Beware School 'Reformers'

If we taught babies to talk as most skills are taught in school, they
would memorize lists of sounds in a predetermined order and practice
them alone in a closet.
--Linda Darling-Hammond

If we taught babies to talk as most skills are taught in school, they
would memorize lists of sounds in a predetermined order and practice
them alone in a closet.
--Linda Darling-Hammond

Progressives are in short supply on the president-elect's list of
cabinet nominees. When he turns his attention to the Education
Department, what are the chances he'll choose someone who is
educationally progressive?

In fact, just such a person is said to be in the running and, perhaps
for that very reason, has been singled out for scorn in Washington
and Chicago Tribune editorials, a New York Times
column by David Brooks and a New Republic article, all published
almost simultaneously this month. The thrust of the articles, using
eerily similar language, is that we must reject the "forces of the
status quo" which are "allied with the teachers' unions" and choose
someone who represents "serious education reform."

To decode how that last word is being used here, recall its meaning in
the context of welfare (under Clinton) or environmental laws (under
Reagan and Bush). For Republicans education "reform" typically includes
support for vouchers and other forms of privatization. But groups with
names like Democrats for Education Reform--along with many mainstream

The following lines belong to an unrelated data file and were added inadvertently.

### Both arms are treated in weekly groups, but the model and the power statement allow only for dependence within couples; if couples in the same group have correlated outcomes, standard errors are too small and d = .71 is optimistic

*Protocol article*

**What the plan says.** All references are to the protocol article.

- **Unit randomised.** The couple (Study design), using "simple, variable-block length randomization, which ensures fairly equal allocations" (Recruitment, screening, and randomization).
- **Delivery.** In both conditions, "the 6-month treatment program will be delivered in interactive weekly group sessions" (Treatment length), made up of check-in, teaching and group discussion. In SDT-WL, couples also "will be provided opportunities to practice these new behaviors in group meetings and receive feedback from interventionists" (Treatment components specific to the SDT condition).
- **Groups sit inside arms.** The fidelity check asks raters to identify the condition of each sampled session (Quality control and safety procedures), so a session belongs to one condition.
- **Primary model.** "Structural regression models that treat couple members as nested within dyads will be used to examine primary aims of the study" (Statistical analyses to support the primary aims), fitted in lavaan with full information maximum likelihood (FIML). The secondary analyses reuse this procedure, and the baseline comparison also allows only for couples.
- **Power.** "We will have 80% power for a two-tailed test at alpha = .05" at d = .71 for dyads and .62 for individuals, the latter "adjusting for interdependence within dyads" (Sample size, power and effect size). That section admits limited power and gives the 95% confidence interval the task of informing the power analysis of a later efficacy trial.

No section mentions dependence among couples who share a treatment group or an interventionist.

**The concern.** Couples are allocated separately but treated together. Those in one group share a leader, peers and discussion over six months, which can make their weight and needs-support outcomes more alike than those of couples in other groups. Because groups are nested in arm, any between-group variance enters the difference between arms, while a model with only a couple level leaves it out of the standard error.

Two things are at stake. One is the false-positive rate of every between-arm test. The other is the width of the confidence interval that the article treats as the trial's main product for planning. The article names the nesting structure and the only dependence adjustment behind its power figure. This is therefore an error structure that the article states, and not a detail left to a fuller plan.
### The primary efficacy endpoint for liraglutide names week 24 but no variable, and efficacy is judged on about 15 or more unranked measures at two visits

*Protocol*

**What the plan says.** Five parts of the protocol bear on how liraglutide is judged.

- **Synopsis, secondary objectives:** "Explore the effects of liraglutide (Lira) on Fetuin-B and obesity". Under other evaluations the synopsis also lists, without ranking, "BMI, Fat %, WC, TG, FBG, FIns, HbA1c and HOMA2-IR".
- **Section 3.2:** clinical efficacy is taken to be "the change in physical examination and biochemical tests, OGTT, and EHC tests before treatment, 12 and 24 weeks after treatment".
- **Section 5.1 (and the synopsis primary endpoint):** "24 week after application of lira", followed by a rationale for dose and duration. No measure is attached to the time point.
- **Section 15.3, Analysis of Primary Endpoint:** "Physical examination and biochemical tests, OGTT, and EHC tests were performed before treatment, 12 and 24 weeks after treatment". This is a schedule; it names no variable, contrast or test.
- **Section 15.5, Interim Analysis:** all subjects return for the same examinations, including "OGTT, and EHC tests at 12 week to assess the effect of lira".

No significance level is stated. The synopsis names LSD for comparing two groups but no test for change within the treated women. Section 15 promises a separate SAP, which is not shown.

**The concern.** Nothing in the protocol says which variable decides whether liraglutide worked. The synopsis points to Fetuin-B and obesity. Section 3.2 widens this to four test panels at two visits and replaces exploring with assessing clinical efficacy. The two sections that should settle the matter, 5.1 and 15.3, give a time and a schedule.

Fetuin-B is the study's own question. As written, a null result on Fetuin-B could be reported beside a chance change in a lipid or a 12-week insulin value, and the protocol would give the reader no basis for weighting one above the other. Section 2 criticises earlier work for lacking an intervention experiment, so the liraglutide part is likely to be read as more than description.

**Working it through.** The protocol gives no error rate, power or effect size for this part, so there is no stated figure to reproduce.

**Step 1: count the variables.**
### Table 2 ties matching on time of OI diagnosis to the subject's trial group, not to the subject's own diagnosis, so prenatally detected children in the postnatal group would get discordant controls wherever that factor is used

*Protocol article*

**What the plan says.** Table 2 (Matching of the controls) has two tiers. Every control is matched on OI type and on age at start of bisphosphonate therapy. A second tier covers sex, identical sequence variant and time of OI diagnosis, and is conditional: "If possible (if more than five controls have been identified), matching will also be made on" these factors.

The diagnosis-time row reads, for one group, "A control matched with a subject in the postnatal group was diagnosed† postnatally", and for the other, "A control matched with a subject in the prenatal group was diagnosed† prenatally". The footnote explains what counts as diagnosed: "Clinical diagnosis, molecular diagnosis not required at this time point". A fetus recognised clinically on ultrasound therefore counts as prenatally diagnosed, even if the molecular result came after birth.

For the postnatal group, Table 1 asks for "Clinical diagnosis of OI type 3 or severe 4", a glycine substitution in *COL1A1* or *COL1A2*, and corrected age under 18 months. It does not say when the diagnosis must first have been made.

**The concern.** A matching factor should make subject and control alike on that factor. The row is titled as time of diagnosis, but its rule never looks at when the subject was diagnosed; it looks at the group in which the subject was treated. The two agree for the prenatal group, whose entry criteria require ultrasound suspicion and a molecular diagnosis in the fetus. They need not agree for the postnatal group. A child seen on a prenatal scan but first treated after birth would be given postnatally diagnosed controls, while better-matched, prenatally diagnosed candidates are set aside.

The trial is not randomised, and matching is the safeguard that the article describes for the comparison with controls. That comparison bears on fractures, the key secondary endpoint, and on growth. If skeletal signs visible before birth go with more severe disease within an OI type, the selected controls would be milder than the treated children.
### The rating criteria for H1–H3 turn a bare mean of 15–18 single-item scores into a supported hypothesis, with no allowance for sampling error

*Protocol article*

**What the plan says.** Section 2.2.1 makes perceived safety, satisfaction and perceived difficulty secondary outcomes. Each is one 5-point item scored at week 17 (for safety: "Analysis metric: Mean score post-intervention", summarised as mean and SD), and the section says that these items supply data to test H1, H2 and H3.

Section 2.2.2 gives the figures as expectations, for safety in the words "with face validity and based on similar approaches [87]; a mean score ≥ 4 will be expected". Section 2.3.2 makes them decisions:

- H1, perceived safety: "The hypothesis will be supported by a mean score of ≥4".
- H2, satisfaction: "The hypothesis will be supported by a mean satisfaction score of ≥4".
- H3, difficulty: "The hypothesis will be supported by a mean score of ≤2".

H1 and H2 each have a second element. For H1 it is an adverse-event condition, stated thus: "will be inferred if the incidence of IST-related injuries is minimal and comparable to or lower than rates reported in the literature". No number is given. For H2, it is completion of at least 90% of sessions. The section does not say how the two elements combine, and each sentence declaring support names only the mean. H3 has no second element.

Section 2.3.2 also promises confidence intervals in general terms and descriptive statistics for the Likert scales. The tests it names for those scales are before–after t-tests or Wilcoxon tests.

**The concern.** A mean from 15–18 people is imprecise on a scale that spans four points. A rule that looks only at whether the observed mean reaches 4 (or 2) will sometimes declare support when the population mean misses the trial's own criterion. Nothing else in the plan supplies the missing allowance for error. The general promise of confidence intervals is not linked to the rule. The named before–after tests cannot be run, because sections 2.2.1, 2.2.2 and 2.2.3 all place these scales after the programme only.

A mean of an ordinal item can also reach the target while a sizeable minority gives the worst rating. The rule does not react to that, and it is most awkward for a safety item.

publications--are disconcertingly allied with conservatives in just
about every other respect. To be a school "reformer" is to support:

SS a heavy reliance on fill-in-the-bubble standardized tests
to evaluate students and schools, generally in place of more authentic
forms of assessment;

SS the imposition of prescriptive, top-down teaching
stand-ards and curriculum mandates;

SS a disproportionate emphasis on rote learning--memorizing
facts and practicing skills--particularly for poor kids;

SS a behaviorist model of motivation in which rewards (notably
money) and punishments are used on teachers and students to compel
compliance or raise test scores;

SS a corporate sensibility and an economic rationale for
schooling, the point being to prepare children to "compete" as future
employees; and

SS charter schools, many run by for-profit companies.

Notice that these features are already pervasive, which means "reform"
actually signals more of the same--or, perhaps, intensification of the
status quo with variations like one-size-fits-all national
curriculum standards or longer school days (or years). Almost never
questioned, meanwhile, are the core elements of traditional schooling,
such as lectures, worksheets, quizzes, grades, homework, punitive
discipline and competition. That would require real reform, which of
course is off the table.

Sadly, all but one of the people reportedly being considered for
Education secretary are reformers only in this Orwellian sense of the
word. The exception is Linda Darling-Hammond, a former teacher, expert
on teacher quality and professor of education at Stanford. The favored